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Richard, the bearer of good news on an otherwise gloomy social media front

Sabahan Richard Ker refuses to believe that the country has lost its way, despite its economic and political woes.

Ahmad Mustakim Zulkifli
3 minute read
Some of Richard Ker's social media posts, highlighting interesting or positive news about Malaysia.
Some of Richard Ker's social media posts, highlighting interesting or positive news about Malaysia.

Amid the economic gloom and political fatigue spreading through much of the country, one man has made it his goal to broadcast as much good news and positivity as he can, in the hope of making a difference in the lives of ordinary Malaysians. 

Between the rising cost of living and the lingering concerns about Covid-19 despite Malaysia's shift towards endemicity, Richard Ker has his work cut out for him.

But the cheerful Sabahan refuses to say die. His method is simple: he looks for ordinary people who are making an impact, whether they are sportsmen or individuals involved in charity for the needy. 

"Then I see the opportunity to leverage positivity instead of talking about the negative," he said in an interview with MalaysiaNow. 

Richard Ker.
Richard Ker.

This was the inspiration behind his first efforts in 2016, when he highlighted the success of Malaysians in a series dubbed "The Malaysian Heroes". 

"That was the first time my Facebook post went viral," he recalled. 

And it is an effort that he intends to continue pursuing, now more than ever. 

"I want to find the sweet spot," he said. 

Ker, who has made a name for himself as a social media influencer, started out using Facebook and LinkedIn, acknowledging in frank terms that he had "no idea" how to include Twitter in his portfolio of platforms. 

His big Twitter breakthrough came in April this year, when he posted about Florence Tan, a Malaysian working with the US National Aeronautics and Space Administration (Nasa). 

"I just input keywords like 'Malaysian' and 'Nasa'," he said. "That was how I was able to find Tan."

He collected the information and put it in a thread, and to his surprise, it went viral.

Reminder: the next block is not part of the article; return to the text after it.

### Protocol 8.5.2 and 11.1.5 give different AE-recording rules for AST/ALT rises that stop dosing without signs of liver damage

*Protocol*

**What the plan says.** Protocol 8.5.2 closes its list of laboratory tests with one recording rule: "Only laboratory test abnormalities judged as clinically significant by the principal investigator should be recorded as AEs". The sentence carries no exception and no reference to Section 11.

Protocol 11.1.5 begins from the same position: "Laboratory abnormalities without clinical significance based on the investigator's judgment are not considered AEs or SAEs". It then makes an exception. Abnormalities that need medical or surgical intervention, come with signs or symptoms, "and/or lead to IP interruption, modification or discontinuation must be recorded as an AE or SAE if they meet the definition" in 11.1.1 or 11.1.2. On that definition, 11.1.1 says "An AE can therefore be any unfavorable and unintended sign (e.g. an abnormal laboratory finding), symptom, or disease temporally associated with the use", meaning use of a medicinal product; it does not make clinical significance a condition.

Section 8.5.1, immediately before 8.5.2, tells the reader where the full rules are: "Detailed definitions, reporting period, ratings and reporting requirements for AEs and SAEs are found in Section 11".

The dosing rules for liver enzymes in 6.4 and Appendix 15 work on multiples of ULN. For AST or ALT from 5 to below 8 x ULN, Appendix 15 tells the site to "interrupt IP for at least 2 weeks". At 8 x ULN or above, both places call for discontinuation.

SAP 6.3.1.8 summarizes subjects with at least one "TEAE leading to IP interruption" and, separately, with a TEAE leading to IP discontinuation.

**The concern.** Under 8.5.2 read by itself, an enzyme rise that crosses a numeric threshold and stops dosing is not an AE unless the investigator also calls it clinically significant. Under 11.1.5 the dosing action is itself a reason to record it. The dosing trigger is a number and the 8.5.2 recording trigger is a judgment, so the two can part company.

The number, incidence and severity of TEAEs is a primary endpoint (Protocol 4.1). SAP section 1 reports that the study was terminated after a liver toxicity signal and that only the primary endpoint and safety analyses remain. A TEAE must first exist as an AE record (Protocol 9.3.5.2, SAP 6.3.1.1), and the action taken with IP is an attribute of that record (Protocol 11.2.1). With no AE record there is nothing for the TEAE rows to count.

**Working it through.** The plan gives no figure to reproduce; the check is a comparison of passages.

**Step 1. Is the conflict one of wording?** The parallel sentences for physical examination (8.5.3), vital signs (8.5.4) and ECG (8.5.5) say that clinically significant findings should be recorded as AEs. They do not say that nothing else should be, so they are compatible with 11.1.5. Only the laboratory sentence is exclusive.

"The story was even picked up by the Johor palace," he said. 

Ker used the same method to highlight local success stories like the Siti Khadijah boutique, 99 Speedmart and even Ramly Burger. 

"All the information is already there." 

Ker, who pursued multimedia studies at a local institution, went on to study electronic engineering in the UK on a Mara scholarship. 

"Growing up, I wanted to be a doctor or an engineer," he said. 

"I expected to be an engineer after graduating from the University of Surrey. But I was always fascinated with information technology or IT." 

He went on to work for 10 years in China before returning to Malaysia and settling down in Cyberjaya. 
He worked with several government agencies like the Malaysian Global Innovation and Creativity Centre and Cyberview before joining global drone service provider Aerodyne Group.

He is currently working on his own digital marketing company which aims to focus on storytelling and branding for local entrepreneurs. 

For Ker, this is where his passion lies.

Speaking to MalaysiaNow, he described storytelling as the missing piece for many things in the country including the local technology scene. 

For example, he is working with a social enterprise that works to uplift the B40 groups in Sabah, advising them on video and storytelling aspects to attract buyers from outside of Malaysia who might be interested in local products. 

"All of my social media posts have this element of storytelling," he said. 

"I want to make it impactful and not so technical, and easy to digest. Focusing on the right storytelling could even attract investors."

Despite his best efforts, he still comes up against naysayers who play down Malaysia's achievements and reject any attempt to focus on the good in the country. 

But he refuses to throw in the towel. People will always have their own perspectives, he said. 

"No doubt the political and economic front have been the major headache for everyone, but eventually, all countries have their own set of problems. 

"It's okay for people to know and to be aware of these negativities. 

"From my side, I focus on the opportunities and not the obstacles. Obstacles will always be there. It does not take you anywhere if you keep focusing on the obstacles."